- Stage B: Presence of structural heart disease but without symptoms or signs of HF, for example, asymptomatic hypertensive patient with LV hypertrophy or asymptomatic mitral valve prolapse. Therefore, intervention would be to reverse the damage, retard the progression, and prevent the development of HF in addition to the interventions for Stage A
- Stage C: Presence of structural heart disease with previous or current symptoms of HF, for example, hypertensive HF patient or symptomatic mitral valve prolapse. Interventions at this stage entail all measures under stage A and B, diuretics for fluid retention, use of ACEI or ARB, BB, aldosterone antagonist, digitalis, and in selected cases devices (biventricular pacing or implantable defibrillators)
- Stage D: Presence of refractory symptoms that require special interventions, for example, device-based treatment or cardiac transplantation.
| Conclusion|| |
HF is prevalent worldwide with variable etiology in the Western world compared to SSA. Use of the disease modifying agents in our environment has been noted to be similar to what is obtainable in the Western world but predictors of favorable outcomes were found not to be necessarily the same. There is therefore need for further studies on the similarities and differences in HF in different geographic locations including genomics.
Financial support and sponsorship
Conflicts of interest
There are no conflicts of interest.
| References|| |
Gary SF, Tang WH, Walsh RA. Pathophysiology of Heart Failure. In: Valentin Fuster RA, Harrington RA, editors. Hurst's The Heart. 13th
ed. 2011. p. 719-38.
Sliwa K, Mayosi BM. Recent advances in the epidemiology, pathogenesis and prognosis of acute heart failure and cardiomyopathy in Africa. Heart 2013;99:1317-22.
Ojji D, Stewart S, Ajayi S, Manmak M, Sliwa K. A predominance of hypertensive heart failure in the Abuja Heart Study cohort of urban Nigerians: A prospective clinical registry of 1515 de novo
cases. Eur J Heart Fail 2013;15:835-42.
Ntusi NB, Mayosi BM. Epidemiology of heart failure in Sub-Saharan Africa. Expert Rev Cardiovasc Ther 2009;7:169-80.
Hunt SA, Abraham WT, Chin MH, Feldman AM, Francis GS, Ganiats TG, et al.
ACC/AHA 2005 Guideline Update for the Diagnosis and Management of Chronic Heart Failure in the Adult: A report of the American College of Cardiology/American Heart Association Task Force on Practice Guidelines (Writing Committee to Update the 2001 Guidelines for the Evaluation and Management of Heart Failure): Developed in collaboration with the American College of Chest Physicians and the International Society for Heart and Lung Transplantation: Endorsed by the Heart Rhythm Society. Circulation 2005;112:e154-235.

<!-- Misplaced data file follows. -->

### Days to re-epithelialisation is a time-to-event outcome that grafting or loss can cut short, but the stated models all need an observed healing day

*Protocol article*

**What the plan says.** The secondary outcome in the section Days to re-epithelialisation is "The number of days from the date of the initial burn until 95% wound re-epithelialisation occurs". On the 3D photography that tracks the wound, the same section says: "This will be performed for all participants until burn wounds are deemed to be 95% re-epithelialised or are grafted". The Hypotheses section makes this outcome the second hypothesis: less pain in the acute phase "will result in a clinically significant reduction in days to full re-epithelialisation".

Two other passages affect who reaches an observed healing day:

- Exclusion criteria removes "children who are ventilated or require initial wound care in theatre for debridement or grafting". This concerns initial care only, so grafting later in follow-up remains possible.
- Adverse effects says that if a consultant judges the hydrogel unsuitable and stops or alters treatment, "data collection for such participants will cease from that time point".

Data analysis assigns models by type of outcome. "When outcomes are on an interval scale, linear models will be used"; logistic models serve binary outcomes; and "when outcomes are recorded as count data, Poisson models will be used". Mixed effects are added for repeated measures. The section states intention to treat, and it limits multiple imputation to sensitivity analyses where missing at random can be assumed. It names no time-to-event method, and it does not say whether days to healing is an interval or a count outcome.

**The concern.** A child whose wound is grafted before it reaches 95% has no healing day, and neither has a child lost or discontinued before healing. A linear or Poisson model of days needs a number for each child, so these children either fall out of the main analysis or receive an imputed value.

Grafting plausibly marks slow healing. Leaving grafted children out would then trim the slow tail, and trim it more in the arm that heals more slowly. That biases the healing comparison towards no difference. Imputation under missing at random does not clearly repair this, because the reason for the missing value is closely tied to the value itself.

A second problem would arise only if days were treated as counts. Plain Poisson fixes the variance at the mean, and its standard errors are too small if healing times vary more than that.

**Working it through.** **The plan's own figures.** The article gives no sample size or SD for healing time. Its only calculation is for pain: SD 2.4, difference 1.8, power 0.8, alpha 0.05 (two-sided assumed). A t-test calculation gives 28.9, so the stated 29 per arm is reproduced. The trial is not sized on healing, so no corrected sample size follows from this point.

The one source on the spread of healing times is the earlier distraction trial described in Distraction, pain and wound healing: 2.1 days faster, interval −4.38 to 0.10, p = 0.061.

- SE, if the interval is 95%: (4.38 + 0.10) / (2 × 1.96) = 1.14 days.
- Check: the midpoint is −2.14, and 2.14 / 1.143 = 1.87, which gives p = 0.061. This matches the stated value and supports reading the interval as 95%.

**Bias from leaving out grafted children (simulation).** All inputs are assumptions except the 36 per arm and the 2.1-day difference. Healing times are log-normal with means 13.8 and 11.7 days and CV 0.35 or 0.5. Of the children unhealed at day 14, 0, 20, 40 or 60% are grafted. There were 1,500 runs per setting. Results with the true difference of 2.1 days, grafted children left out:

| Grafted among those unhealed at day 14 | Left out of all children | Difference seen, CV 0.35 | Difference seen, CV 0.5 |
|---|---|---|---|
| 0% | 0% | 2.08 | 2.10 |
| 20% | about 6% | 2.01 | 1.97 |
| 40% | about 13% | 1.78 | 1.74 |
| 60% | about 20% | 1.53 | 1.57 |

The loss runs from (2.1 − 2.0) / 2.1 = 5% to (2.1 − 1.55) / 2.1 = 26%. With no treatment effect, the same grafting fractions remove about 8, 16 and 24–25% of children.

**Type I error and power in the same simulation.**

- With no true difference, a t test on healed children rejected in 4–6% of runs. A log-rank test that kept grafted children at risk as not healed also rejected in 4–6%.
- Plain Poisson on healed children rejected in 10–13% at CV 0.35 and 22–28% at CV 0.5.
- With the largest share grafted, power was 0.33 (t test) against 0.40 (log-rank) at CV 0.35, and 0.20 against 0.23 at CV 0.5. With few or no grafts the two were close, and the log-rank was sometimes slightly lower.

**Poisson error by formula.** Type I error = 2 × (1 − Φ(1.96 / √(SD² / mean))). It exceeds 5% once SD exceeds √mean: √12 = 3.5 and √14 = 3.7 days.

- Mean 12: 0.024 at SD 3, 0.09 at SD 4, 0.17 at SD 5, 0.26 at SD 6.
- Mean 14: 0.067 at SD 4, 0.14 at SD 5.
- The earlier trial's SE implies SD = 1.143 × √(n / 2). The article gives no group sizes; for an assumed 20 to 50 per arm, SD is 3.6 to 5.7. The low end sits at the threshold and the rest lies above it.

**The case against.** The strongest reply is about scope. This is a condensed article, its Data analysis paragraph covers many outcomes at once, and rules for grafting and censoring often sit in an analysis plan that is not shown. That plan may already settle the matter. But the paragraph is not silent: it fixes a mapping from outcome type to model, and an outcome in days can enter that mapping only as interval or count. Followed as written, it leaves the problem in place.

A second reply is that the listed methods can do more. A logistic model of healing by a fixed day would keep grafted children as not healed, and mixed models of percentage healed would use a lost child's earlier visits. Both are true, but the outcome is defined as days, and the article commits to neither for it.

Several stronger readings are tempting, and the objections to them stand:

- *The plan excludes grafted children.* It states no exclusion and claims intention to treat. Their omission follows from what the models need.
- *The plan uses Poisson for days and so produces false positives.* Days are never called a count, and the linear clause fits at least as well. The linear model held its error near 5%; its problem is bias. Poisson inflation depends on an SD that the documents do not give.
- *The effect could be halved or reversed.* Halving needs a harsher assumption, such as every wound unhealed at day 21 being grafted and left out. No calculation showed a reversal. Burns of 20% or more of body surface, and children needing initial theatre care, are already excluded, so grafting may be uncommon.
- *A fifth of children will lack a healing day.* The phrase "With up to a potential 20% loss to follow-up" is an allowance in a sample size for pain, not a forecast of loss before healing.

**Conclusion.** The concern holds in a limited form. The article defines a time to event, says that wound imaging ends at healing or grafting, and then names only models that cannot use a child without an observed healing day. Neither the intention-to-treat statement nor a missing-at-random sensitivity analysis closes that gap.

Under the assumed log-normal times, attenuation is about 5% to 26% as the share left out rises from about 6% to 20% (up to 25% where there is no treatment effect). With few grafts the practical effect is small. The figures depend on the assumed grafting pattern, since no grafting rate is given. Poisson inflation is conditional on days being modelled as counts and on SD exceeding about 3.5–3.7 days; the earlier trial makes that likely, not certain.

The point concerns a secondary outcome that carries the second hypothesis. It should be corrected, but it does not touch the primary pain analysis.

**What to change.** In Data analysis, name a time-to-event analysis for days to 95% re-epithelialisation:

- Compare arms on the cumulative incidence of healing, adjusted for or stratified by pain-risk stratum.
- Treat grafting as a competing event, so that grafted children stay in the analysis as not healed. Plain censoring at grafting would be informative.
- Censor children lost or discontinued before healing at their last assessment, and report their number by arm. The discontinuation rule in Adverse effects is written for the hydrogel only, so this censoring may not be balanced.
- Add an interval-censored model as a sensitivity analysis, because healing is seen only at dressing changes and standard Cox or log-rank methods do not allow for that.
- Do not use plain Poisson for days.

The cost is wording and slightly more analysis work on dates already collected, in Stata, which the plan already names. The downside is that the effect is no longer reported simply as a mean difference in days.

Hunt SA, Abraham WT, Chin MH, Feldman AM, Francis GS, Ganiats TG, et al
.2009 Focused update incorporated into the ACC/AHA 2005 Guidelines for the Diagnosis and Management of Heart Failure in Adults A Report of the American College of Cardiology Foundation/American Heart Association Task Force on Practice Guidelines Developed in Collaboration With the International Society for Heart and Lung Transplantation. J Am Coll Cardiol 2009;53:e1-90.
Amoah AG, Kallen C. Aetiology of heart failure as seen from a National Cardiac Referral Centre in Africa. Cardiology 2000;93:11-8.
Owusu I. Causes of heart failure as seen in Kumasi, Ghana. Internet J Third World Med 2007;5:1538-4646.
Ogah OS, Okpechi I, Chukwuonye II, Akinyemi JO, Onwubere BJ, Falase AO, et al.
Blood pressure, prevalence of hypertension and hypertension related complications in Nigerian Africans: A review. World J Cardiol 2012;4:327-40.
Damasceno A, Mayosi BM, Sani M, Ogah OS, Mondo C, Ojji D, et al.
The causes, treatment, and outcome of acute heart failure in 1006 Africans from 9 countries. Arch Intern Med 2012;172:1386-94.
Mayosi BM. Contemporary trends in the epidemiology and management of cardiomyopathy and pericarditis in Sub-Saharan Africa. Heart 2007;93:1176-83.
McMurray JJ, Stewart S. Epidemiology, aetiology, and prognosis of heart failure. Heart 2000;83:596-602.
Tantchou Tchoumi JC, Ambassa JC, Kingue S, Giamberti A, Cirri S, Frigiola A, et al.
Occurrence, aetiology and challenges in the management of congestive heart failure in Sub-Saharan Africa: Experience of the Cardiac Centre in Shisong, Cameroon. Pan Afr Med J 2011;8:11.
Antony KK. Pattern of cardiac failure in Northern Savanna Nigeria. Trop Geogr Med 1980;32:118-25.
Ladipo GO, Froude JR, Parry EH. Pattern of heart disease in adults of the Nigerian Savanna: A prospective clinical study. Afr J Med Med Sci 1977;6:185-92.
Onwuchekwa AC, Asekomeh GE. Pattern of heart failure in a Nigerian teaching hospital. Vasc Health Risk Manag 2009;5:745-50.
Ojji DB, Alfa J, Ajayi SO, Mamven MH, Falase AO. Pattern of heart failure in Abuja, Nigeria: An echocardiographic study. Cardiovasc J Afr 2009;20:349-52.
Holland R, Rechel B, Stepien K, Harvey I, Brooksby I. Patients' self-assessed functional status in heart failure by New York Heart Association class: A prognostic predictor of hospitalizations, quality of life and death. J Card Fail 2010;16:150-6.
Roul G, Germain P, Bareiss P. Does the 6-minute walk test predict the prognosis in patients with NYHA class II or III chronic heart failure? Am Heart J 1998;136:449-57.
Guimarães GV, Bellotti G, Bacal F, Mocelin A, Bocchi EA. Can the cardiopulmonary 6-minute walk test reproduce the usual activities of patients with heart failure? Arq Bras Cardiol 2002;78:553-60.
Adedoyin RA, Adeyanju SA, Balogun MO, Akintomide AO, Adebayo RA, Akinwusi PO, et al.
Assessment of exercise capacity in African patients with chronic heart failure using six minutes walk test. Int J Gen Med 2010;3:109-13.
Adedoyin RA, Adeyanju SA, Balogun MO, Adebayo RA, Akintomide AO, Akinwusi PO. Prediction of functional capacity during six-minute walk among patients with chronic heart failure. Niger J Clin Pract 2010;13:379-81.
] [Full text]
Cahalin LP, Mathier MA, Semigran MJ, Dec GW, DiSalvo TG. The six-minute walk test predicts peak oxygen uptake and survival in patients with advanced heart failure. Chest 1996;110:325-32.
Mann DL, Chakinala M. Heart failure and Cor pulmonale. In: Longo DL, Fauci AS, Kasper DL, et al.
, editors. Harrison's Principles of Internal Medicine. 18th
ed. 2012. p
Mann DL. Pathophysiology of Heart Failure. In: Bonow RO, Mann DL, Zipes DP, Libby P, editors. Brauward's Heart Disease: A Textbook Of Cardiovascular Medicine. 9th